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Re: [IP] Re: Surgery

> In a message dated 7/11/2006 4:32:16 PM Central America Standard Tim, 
> email @ redacted writes:
> What is  the reasoning for the basal being cut in half? If the basal is
> set properly  the BG won't raise or fall for a long time. On injections
> the insulin was  cut in half because no food was consumed That would
> cause you Bg's to drop  low.
> John S Wilkinson, 
> Rome, New York
> I wonder if the doctor suggested lowering the basal...  For some 
> reason, my family doctor believes that bg's go low during a surgery, but
> mine  actually go higher, so that I actually have to INCREASE my basal
> rate, and for  days afterward.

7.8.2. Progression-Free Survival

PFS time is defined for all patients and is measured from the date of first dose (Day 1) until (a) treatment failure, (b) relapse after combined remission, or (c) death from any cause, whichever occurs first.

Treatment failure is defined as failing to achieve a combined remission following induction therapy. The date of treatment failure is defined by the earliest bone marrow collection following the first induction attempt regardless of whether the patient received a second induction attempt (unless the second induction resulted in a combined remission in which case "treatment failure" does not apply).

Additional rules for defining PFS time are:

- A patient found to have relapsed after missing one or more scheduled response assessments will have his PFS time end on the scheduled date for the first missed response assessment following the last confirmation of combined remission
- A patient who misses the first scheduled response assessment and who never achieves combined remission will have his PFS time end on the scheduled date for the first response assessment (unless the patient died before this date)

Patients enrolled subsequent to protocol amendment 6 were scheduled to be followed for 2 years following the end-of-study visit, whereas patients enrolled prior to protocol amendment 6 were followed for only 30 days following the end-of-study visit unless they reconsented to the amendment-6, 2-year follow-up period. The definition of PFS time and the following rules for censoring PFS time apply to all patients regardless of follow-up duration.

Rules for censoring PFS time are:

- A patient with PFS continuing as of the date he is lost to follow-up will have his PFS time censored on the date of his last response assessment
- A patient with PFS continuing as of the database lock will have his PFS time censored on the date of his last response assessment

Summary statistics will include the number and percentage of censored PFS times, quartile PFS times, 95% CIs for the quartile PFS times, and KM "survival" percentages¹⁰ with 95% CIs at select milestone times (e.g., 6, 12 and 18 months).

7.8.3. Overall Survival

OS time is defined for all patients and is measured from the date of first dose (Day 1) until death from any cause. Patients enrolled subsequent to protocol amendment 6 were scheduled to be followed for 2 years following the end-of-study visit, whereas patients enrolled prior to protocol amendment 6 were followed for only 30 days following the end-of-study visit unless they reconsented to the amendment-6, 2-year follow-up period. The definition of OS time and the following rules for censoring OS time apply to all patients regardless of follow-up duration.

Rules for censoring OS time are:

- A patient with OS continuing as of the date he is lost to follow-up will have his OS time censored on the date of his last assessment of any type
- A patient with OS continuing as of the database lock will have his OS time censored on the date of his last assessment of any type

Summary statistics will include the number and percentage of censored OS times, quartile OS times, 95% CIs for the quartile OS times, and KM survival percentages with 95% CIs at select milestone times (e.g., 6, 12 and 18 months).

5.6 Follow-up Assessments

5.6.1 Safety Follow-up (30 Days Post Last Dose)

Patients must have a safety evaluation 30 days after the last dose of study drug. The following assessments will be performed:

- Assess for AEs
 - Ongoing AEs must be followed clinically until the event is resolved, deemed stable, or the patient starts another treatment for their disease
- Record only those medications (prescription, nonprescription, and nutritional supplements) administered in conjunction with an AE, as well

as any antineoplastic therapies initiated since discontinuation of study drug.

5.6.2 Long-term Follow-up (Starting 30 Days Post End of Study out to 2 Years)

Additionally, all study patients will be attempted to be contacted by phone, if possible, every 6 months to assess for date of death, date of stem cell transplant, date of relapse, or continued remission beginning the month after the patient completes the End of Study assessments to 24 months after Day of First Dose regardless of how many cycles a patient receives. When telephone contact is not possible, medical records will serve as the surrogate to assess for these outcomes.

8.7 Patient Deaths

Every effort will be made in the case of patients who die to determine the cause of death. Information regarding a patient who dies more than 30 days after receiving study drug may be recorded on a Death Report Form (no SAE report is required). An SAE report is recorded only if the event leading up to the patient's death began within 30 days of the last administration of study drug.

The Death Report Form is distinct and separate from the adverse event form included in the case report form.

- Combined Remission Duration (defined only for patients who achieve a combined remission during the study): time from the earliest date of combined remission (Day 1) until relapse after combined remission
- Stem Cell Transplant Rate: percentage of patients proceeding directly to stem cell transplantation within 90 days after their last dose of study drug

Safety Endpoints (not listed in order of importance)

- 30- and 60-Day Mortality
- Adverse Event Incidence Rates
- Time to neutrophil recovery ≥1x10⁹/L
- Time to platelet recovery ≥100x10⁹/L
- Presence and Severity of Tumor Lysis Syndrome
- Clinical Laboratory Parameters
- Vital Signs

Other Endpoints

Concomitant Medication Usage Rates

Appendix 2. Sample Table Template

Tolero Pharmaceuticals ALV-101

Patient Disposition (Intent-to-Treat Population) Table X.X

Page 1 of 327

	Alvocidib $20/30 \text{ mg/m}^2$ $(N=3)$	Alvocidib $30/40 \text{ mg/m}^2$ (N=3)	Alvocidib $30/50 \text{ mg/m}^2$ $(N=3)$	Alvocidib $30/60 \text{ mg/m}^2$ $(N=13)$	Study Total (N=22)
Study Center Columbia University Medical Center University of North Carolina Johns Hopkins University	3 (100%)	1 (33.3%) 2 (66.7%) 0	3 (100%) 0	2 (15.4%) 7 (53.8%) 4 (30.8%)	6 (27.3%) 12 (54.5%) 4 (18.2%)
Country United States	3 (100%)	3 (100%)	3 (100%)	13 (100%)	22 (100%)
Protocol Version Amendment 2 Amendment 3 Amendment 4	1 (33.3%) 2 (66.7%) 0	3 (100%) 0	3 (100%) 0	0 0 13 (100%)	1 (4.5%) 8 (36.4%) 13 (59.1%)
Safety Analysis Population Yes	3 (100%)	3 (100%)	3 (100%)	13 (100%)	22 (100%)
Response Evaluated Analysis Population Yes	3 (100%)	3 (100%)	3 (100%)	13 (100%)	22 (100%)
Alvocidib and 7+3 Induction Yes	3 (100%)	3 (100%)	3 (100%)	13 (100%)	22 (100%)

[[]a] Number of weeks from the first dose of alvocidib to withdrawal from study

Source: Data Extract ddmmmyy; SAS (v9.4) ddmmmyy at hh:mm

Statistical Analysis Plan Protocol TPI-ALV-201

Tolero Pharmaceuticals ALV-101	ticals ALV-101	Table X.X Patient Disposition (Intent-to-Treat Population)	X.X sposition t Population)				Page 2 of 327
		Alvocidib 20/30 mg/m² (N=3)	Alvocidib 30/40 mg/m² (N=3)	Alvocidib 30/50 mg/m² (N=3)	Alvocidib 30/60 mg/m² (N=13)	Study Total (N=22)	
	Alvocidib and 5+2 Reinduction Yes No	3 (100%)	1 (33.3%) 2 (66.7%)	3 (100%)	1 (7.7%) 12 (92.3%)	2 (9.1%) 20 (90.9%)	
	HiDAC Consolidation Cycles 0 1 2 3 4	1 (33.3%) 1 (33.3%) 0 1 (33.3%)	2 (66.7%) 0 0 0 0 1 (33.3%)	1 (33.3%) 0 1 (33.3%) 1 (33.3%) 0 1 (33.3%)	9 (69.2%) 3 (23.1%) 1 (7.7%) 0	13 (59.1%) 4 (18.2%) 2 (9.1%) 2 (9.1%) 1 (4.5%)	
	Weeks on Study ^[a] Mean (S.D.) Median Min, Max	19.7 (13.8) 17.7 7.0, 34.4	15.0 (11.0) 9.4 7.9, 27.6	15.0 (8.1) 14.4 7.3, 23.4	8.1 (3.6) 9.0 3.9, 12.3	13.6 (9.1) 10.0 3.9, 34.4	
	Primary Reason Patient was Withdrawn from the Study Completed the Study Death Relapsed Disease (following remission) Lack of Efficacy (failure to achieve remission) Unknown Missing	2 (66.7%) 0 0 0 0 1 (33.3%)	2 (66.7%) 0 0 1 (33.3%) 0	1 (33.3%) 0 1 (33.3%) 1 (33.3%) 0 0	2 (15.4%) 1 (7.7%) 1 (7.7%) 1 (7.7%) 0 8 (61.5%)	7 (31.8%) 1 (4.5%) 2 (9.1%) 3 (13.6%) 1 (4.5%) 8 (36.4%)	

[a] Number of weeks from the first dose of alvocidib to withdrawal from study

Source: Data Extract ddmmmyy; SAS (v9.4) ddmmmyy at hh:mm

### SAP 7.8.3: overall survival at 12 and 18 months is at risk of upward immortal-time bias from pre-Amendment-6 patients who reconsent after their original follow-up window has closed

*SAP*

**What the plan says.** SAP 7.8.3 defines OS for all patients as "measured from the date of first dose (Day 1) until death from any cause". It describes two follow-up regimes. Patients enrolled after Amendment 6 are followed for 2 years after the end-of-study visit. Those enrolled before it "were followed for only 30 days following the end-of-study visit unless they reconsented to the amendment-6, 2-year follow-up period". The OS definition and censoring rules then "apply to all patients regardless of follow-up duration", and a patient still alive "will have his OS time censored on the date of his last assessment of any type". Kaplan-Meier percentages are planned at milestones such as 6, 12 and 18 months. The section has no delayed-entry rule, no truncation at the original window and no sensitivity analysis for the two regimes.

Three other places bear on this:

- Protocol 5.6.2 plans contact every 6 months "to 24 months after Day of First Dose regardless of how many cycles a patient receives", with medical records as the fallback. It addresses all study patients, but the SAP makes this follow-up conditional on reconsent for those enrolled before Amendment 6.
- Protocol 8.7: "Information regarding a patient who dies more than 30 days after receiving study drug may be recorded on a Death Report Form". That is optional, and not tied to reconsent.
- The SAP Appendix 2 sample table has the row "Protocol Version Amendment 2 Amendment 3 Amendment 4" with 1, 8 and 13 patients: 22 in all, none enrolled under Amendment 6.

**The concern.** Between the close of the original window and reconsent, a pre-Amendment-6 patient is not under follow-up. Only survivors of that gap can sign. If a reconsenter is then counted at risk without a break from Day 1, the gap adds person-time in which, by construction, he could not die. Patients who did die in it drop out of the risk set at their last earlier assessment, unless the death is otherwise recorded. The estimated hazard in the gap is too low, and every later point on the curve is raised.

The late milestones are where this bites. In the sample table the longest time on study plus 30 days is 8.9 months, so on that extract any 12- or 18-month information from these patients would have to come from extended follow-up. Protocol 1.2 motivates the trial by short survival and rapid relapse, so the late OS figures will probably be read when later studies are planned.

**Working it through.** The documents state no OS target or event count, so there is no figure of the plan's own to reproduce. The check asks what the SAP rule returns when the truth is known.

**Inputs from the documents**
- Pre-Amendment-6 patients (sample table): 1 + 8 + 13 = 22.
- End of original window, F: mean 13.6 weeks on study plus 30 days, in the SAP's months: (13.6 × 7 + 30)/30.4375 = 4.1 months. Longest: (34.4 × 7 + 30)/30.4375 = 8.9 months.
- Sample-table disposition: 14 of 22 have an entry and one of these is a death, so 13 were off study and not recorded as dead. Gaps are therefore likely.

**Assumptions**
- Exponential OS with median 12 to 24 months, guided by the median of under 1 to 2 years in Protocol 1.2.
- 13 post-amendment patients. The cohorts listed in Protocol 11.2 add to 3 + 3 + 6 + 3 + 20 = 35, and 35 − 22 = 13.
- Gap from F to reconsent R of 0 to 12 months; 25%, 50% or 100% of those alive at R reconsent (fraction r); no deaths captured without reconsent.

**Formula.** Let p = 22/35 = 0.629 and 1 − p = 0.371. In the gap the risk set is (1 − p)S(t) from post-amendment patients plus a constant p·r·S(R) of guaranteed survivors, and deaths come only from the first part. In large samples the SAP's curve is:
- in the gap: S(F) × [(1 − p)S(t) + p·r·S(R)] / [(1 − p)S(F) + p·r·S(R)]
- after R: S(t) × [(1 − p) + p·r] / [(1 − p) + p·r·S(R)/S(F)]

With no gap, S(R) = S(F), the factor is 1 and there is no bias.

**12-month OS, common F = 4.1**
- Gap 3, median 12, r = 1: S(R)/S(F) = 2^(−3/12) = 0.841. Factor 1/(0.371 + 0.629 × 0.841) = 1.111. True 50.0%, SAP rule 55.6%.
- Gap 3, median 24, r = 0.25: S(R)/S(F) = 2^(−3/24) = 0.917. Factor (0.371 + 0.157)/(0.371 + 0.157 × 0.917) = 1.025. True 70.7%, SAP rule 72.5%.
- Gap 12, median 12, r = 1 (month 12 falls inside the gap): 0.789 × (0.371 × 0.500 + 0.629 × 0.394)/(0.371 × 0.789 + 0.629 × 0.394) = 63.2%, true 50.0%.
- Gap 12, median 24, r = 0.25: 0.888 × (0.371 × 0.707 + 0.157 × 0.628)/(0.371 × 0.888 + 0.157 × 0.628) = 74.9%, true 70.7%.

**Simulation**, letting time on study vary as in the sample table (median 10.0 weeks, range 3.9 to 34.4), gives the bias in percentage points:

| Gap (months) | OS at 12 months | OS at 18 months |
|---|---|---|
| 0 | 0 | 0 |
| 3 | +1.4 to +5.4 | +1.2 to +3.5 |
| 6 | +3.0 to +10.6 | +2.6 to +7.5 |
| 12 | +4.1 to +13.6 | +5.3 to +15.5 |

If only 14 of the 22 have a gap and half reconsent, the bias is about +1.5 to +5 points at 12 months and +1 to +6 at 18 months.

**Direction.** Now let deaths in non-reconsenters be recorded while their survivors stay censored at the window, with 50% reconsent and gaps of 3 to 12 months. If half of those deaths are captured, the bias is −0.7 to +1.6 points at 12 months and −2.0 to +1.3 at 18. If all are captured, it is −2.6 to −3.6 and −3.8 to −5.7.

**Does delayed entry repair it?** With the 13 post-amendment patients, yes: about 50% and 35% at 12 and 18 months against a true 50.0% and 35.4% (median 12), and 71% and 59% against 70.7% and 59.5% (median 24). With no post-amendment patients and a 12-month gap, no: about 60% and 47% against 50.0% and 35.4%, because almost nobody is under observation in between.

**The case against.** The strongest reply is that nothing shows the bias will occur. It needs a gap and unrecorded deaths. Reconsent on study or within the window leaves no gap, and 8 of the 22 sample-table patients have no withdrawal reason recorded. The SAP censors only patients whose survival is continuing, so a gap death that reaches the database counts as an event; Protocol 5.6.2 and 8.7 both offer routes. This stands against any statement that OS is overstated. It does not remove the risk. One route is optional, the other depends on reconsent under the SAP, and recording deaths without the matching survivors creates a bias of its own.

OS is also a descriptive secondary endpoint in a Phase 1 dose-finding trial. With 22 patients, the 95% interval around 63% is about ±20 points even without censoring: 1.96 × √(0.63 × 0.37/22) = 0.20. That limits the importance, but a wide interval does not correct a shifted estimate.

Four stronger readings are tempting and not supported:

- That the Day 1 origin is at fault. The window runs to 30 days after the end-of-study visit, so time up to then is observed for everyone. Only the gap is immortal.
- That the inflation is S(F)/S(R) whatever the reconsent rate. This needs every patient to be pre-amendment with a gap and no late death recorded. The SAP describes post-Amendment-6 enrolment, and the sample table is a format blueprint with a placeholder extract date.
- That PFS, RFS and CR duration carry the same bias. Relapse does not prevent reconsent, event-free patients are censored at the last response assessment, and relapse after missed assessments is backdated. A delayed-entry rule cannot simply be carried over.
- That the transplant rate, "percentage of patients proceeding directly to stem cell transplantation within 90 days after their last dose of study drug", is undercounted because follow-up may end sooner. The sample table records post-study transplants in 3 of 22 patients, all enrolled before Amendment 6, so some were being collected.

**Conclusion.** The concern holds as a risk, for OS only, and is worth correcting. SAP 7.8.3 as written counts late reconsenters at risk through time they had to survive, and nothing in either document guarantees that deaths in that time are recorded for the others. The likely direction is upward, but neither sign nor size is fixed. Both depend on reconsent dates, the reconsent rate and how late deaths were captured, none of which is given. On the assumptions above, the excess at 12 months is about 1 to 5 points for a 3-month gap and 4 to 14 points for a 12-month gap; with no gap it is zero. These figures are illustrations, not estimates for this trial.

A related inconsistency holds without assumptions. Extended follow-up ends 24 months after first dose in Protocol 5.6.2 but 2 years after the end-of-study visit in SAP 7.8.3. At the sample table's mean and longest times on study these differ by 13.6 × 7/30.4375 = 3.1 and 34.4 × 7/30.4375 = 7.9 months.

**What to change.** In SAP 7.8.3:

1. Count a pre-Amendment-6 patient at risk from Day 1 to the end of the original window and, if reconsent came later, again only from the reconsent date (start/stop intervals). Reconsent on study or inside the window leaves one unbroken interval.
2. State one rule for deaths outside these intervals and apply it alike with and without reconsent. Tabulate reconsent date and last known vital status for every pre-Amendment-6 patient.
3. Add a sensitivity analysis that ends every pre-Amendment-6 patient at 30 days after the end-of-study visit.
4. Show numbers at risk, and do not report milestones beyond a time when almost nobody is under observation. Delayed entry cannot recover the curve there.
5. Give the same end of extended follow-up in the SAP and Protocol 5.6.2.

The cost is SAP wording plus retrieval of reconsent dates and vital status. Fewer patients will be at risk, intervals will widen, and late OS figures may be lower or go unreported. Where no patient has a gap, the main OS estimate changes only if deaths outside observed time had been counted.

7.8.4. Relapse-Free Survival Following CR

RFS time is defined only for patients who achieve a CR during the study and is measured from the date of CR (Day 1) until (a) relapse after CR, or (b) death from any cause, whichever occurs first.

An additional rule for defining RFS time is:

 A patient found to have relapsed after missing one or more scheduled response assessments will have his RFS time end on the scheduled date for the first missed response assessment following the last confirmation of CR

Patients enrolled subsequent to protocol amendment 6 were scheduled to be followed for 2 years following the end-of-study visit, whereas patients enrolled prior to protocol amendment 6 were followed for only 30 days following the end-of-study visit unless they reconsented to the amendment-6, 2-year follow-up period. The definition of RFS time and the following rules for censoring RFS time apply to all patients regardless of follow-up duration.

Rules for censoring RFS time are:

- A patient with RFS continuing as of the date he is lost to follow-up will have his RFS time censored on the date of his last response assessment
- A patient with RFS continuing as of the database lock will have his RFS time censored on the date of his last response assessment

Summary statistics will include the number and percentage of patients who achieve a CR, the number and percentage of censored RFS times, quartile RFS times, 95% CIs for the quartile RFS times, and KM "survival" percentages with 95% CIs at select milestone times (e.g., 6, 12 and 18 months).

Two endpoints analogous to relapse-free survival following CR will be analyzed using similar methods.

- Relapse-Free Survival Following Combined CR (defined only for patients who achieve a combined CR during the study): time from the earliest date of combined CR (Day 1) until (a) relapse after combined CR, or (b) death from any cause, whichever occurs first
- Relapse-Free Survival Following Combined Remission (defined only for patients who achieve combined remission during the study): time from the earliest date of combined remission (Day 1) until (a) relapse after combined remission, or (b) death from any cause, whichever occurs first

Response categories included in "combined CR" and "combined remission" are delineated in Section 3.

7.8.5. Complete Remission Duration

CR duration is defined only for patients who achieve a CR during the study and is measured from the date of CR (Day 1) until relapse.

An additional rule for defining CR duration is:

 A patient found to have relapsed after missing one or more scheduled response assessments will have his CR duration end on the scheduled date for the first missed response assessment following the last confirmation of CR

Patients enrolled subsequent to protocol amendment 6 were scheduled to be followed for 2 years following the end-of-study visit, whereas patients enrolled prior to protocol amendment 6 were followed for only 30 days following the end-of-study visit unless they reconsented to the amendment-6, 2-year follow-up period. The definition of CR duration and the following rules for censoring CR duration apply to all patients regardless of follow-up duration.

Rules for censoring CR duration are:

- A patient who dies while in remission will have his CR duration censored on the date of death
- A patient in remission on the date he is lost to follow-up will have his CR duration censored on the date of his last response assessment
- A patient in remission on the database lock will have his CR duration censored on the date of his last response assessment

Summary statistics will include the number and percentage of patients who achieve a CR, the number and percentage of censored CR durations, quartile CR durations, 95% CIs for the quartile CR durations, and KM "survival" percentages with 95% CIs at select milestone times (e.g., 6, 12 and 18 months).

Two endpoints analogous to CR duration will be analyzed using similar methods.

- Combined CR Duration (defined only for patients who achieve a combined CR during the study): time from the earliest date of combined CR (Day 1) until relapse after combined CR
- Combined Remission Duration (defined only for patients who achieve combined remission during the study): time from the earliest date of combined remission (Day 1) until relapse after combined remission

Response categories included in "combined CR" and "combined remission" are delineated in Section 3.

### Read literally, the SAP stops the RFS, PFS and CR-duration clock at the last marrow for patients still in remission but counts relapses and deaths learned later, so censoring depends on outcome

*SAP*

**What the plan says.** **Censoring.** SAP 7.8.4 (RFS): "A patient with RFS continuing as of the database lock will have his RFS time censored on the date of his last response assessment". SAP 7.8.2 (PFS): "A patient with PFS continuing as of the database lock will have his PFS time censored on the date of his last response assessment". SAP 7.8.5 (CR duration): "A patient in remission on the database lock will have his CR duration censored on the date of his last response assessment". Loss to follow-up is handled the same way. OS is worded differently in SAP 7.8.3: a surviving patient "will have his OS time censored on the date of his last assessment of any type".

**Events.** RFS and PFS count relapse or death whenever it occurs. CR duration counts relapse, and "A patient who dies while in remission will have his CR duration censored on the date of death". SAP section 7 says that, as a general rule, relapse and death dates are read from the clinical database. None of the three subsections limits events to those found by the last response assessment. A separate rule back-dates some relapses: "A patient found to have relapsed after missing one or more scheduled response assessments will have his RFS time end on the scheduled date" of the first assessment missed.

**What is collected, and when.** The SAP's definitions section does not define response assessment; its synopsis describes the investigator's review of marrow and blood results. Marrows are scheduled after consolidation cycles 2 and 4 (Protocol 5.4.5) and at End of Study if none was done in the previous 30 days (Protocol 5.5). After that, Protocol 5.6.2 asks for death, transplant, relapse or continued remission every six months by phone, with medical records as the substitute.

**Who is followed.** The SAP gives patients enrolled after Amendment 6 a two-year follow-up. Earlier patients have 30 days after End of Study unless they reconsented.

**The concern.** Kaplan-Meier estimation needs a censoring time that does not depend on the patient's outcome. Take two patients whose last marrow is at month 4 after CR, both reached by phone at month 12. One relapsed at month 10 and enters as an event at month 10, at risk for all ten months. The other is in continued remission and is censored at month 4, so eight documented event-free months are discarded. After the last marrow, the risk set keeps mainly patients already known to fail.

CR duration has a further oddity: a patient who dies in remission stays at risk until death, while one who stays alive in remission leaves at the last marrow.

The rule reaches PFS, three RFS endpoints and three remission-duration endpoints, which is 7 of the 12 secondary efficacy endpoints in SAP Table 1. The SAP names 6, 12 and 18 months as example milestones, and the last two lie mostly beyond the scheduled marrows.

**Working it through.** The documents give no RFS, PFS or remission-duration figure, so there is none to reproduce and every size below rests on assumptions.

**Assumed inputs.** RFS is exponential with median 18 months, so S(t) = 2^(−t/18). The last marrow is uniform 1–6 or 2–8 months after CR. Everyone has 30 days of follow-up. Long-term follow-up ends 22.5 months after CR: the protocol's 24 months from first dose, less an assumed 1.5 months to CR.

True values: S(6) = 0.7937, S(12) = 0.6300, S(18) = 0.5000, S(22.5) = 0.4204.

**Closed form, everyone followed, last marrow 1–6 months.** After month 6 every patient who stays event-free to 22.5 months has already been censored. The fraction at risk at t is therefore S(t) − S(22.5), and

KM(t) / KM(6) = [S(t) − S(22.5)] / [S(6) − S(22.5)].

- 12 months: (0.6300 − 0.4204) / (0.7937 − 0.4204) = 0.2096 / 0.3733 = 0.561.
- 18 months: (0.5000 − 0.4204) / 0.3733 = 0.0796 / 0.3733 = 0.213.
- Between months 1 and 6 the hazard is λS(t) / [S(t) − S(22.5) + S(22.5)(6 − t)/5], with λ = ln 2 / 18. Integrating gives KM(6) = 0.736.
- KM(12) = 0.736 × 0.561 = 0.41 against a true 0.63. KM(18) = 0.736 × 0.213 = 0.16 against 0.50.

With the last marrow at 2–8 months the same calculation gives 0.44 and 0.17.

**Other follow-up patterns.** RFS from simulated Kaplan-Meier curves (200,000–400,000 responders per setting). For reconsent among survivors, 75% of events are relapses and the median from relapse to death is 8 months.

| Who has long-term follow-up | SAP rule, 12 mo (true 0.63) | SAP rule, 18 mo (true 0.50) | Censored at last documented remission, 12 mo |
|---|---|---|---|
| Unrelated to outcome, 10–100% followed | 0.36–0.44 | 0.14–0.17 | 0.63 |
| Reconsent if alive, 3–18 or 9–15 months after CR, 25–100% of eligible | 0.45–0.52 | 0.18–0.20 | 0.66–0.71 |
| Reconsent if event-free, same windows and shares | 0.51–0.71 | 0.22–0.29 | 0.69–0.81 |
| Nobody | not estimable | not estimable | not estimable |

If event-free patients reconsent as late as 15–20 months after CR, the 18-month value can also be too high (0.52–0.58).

I have a friend that is an anesthesiologist. We've discussed T1's and 
surgery at some length. His preference is to have bg's around 200 so 
that if something 'bad' happens that requires extraordinary effort on 
his part, that is one less thing to worry about. He won't have his 
patient go low due to shock or whatever... while he's trying to keep 
them stable. He's fine with the pump being on, he just wants some 
margin for error if there is a problem. If the surgery is long and bg's 
rise, he will give insulin as required.

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